Uncovering the Issues
A strong environmental ethic is part of Volvo’s corporate philosophy, so the ongoing disposal of thousands of single-use masks conflicted with their values.
“We were discarding literally barrels of plastic plugs per year,” said Mike Gilbert, manufacturing services supervisor at Volvo Motor Graders. “We knew that every one of those plastic plugs ended up in a landfill. We didn’t like that, as it is contrary to our ISO 14001 Environmental ideals.”
Another concern revolved around Volvo’s use of heavy, 20-pound steel masks to protect the machined hub surfaces of their large, built-to-order motor graders. Cumbersome to fit and remove, each steel mask had to be shipped off-site for “burning”—a process which literally burned the built-up paint off the steel masks.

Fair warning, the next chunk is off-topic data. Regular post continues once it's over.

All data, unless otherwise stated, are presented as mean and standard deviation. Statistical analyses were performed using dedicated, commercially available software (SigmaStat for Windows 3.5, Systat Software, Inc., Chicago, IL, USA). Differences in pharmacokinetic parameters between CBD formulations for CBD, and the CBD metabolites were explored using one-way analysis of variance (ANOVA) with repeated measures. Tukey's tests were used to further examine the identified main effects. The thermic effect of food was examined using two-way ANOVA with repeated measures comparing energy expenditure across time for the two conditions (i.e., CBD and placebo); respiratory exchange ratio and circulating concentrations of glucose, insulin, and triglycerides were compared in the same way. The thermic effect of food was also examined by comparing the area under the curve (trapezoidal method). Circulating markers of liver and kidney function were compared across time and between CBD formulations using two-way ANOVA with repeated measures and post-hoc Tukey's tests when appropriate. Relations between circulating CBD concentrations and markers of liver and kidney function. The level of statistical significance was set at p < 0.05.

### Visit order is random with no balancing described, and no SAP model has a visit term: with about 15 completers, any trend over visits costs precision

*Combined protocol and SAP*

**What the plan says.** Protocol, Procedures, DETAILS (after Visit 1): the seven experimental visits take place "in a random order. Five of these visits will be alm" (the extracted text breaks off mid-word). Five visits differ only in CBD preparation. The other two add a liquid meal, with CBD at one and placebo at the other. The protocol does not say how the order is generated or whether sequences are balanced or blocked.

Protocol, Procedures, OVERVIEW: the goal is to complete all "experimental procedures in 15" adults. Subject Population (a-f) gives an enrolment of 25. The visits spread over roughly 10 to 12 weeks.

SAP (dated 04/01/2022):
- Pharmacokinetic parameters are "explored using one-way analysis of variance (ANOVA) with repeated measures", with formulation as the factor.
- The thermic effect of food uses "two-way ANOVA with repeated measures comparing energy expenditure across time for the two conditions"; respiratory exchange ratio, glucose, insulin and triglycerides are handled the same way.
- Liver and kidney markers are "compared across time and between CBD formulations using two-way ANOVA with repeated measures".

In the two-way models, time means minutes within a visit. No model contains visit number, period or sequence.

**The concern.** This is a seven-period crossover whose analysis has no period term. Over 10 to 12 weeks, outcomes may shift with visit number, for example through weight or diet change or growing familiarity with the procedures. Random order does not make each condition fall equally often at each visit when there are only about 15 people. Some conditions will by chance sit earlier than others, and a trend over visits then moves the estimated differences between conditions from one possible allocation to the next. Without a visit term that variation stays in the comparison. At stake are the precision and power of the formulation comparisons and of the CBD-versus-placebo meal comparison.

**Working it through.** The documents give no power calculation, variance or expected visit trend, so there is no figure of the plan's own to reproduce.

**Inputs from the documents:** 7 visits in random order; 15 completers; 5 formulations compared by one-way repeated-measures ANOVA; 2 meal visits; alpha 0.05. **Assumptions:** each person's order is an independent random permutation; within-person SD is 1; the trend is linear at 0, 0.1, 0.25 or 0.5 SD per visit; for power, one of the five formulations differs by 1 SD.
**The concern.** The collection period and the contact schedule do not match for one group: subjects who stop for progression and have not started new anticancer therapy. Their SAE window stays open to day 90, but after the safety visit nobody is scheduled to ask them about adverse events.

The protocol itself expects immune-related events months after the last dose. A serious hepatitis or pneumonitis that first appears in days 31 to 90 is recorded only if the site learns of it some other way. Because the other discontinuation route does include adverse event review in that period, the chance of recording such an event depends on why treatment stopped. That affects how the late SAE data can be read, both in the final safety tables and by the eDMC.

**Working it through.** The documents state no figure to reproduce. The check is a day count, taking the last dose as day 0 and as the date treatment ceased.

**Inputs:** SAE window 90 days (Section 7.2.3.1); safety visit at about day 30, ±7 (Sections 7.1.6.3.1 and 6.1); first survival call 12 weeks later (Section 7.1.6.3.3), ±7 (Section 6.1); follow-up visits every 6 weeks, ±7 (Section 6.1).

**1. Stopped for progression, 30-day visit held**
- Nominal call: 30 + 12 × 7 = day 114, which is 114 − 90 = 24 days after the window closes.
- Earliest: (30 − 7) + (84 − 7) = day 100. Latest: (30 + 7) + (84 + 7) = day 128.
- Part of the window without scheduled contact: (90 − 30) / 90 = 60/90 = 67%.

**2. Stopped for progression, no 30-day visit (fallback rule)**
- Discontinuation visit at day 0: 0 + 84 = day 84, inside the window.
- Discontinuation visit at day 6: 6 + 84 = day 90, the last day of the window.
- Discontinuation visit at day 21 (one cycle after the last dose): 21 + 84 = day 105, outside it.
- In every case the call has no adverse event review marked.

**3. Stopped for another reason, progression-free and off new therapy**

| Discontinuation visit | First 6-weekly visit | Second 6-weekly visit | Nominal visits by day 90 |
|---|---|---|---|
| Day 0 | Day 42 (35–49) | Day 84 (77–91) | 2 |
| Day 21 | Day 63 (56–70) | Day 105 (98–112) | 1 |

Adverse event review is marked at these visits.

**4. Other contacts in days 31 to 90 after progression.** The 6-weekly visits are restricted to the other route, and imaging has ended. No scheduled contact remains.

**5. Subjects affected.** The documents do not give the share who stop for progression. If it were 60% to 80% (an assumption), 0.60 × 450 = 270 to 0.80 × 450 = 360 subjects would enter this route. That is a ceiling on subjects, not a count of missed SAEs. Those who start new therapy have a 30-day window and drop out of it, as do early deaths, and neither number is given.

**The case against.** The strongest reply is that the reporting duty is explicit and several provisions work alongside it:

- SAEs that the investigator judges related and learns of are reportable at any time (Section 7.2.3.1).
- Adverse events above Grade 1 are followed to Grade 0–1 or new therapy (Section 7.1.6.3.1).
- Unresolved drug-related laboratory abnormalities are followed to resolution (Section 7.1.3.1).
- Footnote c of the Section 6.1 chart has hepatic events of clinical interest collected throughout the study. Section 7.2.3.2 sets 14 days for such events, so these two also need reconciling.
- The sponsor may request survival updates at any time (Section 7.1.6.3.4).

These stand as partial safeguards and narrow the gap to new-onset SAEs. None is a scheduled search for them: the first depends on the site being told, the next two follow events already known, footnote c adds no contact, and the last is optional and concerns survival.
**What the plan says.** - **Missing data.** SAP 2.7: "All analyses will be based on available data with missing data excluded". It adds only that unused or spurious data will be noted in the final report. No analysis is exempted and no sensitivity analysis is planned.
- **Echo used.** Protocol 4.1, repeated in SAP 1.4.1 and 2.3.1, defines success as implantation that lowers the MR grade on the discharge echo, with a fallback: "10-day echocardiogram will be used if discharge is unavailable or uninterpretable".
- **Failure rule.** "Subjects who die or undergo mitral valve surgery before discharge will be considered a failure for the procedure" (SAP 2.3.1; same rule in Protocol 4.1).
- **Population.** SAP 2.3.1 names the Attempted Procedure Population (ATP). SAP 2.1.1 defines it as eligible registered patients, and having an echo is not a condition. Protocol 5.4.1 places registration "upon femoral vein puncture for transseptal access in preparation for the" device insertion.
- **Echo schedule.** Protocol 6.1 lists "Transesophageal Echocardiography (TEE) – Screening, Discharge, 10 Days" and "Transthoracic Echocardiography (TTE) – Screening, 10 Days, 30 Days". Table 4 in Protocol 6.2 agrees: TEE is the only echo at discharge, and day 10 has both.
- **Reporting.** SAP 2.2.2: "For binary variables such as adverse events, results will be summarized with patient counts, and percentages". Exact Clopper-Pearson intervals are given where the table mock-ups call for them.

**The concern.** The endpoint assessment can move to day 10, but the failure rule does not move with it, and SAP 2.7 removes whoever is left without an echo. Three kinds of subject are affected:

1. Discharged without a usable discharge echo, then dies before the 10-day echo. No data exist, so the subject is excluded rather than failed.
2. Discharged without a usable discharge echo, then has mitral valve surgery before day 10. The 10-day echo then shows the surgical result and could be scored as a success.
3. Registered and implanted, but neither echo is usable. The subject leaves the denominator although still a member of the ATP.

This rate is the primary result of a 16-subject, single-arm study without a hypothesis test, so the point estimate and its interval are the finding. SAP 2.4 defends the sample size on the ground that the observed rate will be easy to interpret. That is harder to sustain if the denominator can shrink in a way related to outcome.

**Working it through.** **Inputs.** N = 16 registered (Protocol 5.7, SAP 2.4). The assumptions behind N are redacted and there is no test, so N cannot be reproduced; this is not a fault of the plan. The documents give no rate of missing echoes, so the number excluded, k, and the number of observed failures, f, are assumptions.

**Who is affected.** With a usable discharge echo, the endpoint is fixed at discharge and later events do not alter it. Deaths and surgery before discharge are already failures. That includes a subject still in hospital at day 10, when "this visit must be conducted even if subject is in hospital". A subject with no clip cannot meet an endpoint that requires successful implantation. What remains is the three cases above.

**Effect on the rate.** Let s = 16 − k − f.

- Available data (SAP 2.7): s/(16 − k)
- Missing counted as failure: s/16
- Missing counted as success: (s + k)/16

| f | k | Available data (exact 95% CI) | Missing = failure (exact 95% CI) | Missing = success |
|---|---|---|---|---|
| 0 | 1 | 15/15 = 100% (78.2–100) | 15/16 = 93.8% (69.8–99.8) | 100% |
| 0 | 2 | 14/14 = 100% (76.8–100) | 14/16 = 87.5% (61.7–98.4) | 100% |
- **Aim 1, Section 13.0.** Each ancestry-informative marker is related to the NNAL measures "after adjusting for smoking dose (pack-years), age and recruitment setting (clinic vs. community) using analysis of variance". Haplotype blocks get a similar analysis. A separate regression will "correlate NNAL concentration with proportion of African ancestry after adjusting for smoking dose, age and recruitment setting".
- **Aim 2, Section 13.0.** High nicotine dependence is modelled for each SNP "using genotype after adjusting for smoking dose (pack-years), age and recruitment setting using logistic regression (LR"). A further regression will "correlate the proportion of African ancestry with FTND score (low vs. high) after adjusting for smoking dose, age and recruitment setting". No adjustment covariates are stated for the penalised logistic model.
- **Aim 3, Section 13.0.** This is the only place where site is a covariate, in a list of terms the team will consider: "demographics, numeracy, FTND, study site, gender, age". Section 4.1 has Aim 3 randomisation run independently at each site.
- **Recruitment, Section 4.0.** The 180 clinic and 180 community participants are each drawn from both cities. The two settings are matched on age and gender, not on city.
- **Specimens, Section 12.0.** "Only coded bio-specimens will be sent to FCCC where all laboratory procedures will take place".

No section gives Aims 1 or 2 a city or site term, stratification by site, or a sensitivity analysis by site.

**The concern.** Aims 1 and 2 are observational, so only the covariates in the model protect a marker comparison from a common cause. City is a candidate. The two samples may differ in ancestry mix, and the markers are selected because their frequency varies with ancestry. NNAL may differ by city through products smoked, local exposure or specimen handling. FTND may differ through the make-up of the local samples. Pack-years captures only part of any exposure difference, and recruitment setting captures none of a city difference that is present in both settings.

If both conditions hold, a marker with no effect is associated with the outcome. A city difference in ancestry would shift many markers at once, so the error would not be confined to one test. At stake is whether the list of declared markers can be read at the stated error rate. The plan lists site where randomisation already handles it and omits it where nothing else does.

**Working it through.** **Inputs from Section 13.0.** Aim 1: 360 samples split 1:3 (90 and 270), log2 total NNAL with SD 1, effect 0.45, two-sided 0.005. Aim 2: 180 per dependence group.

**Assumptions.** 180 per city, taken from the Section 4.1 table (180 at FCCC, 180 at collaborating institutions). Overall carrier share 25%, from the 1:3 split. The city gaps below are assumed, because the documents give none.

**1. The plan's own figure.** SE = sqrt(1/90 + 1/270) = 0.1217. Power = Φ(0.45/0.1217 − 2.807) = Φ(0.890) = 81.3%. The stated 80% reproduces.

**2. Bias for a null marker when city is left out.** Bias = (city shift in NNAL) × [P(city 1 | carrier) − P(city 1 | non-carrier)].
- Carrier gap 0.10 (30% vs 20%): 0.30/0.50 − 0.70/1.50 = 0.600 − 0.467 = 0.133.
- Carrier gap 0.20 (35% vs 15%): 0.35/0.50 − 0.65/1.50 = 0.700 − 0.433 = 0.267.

Using the Internet, Gilbert began exploring potential solutions for his masking dilemma. He discovered Shercon, Inc, a California-based custom molded rubber products manufacturer and made contact with the company. A short time later, he replaced his disposable plastic caps and plugs with Shercon’s off-the-shelf “high-temperature” molded caps and plugs.
“The caps are holding up great” said Gilbert. “Our IR oven heats our just-painted parts to more than 200°F, and we needed long-lasting, easy-to-install masks that would excel in that kind of application. The new parts are doing just that.”
“The longevity is at least 40:1 compared to plastic plugs,” said Gilbert. “And while we’re happy with the environmental results, we also see reusable plugs as providing an overall cost savings.”
A New Challenge